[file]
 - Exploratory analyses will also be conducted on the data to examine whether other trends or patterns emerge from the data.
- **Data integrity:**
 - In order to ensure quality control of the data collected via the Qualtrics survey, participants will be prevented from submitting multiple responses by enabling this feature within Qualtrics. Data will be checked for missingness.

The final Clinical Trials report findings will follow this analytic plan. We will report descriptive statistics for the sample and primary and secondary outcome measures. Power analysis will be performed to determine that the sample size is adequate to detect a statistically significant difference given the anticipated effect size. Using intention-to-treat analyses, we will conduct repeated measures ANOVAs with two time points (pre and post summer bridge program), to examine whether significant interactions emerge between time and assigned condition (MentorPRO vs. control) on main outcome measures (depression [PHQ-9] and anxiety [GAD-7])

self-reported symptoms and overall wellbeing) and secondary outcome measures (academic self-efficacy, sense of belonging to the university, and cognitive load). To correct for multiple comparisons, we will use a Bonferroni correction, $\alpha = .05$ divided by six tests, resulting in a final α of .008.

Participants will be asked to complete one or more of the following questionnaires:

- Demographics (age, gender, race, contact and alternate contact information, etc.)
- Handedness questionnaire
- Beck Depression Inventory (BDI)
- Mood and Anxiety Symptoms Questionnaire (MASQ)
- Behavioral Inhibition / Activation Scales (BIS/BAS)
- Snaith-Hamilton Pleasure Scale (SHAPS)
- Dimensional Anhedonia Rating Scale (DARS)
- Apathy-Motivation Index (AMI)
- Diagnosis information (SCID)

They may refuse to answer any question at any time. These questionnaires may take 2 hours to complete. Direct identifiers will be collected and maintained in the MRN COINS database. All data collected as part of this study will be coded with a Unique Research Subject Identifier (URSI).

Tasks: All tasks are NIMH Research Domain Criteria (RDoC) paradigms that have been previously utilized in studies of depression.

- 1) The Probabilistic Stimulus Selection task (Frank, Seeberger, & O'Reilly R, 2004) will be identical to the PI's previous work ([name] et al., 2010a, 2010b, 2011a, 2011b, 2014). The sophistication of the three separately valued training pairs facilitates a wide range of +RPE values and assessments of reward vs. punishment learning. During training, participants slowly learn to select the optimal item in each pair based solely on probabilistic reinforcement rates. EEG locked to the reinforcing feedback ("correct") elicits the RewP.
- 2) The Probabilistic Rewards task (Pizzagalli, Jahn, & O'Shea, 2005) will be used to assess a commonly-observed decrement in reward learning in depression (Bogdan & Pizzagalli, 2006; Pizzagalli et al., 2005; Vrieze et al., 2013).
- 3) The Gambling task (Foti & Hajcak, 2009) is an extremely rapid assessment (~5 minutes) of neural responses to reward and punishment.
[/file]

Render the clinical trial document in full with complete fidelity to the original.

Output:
 - Exploratory analyses will also be conducted on the data to examine whether other trends or patterns emerge from the data.
- **Data integrity:**
 - In order to ensure quality control of the data collected via the Qualtrics survey, participants will be prevented from submitting multiple responses by enabling this feature within Qualtrics. Data will be checked for missingness.

The final Clinical Trials report findings will follow this analytic plan. We will report descriptive statistics for the sample and primary and secondary outcome measures. Power analysis will be performed to determine that the sample size is adequate to detect a statistically significant difference given the anticipated effect size. Using intention-to-treat analyses, we will conduct repeated measures ANOVAs with two time points (pre and post summer bridge program), to examine whether significant interactions emerge between time and assigned condition (MentorPRO vs. control) on main outcome measures (depression [PHQ-9] and anxiety [GAD-7])

self-reported symptoms and overall wellbeing) and secondary outcome measures (academic self-efficacy, sense of belonging to the university, and cognitive load). To correct for multiple comparisons, we will use a Bonferroni correction, $\alpha = .05$ divided by six tests, resulting in a final α of .008.

Participants will be asked to complete one or more of the following questionnaires:

- Demographics (age, gender, race, contact and alternate contact information, etc.)
- Handedness questionnaire
- Beck Depression Inventory (BDI)
- Mood and Anxiety Symptoms Questionnaire (MASQ)
- Behavioral Inhibition / Activation Scales (BIS/BAS)
- Snaith-Hamilton Pleasure Scale (SHAPS)
- Dimensional Anhedonia Rating Scale (DARS)
- Apathy-Motivation Index (AMI)
- Diagnosis information (SCID)

They may refuse to answer any question at any time. These questionnaires may take 2 hours to complete. Direct identifiers will be collected and maintained in the MRN COINS database. All data collected as part of this study will be coded with a Unique Research Subject Identifier (URSI).

Tasks: All tasks are NIMH Research Domain Criteria (RDoC) paradigms that have been previously utilized in studies of depression.

- 1) The Probabilistic Stimulus Selection task (Frank, Seeberger, & O'Reilly R, 2004) will be identical to the PI's previous work ([name] et al., 2010a, 2010b, 2011a, 2011b, 2014). The sophistication of the three separately valued training pairs facilitates a wide range of +RPE values and assessments of reward vs. punishment learning. During training, participants slowly learn to select the optimal item in each pair based solely on probabilistic reinforcement rates. EEG locked to the reinforcing feedback ("correct") elicits the RewP.
- 2) The Probabilistic Rewards task (Pizzagalli, Jahn, & O'Shea, 2005) will be used to assess a commonly-observed decrement in reward learning in depression (Bogdan & Pizzagalli, 2006; Pizzagalli et al., 2005; Vrieze et al., 2013).
- 3) The Gambling task (Foti & Hajcak, 2009) is an extremely rapid assessment (~5 minutes) of neural responses to reward and punishment.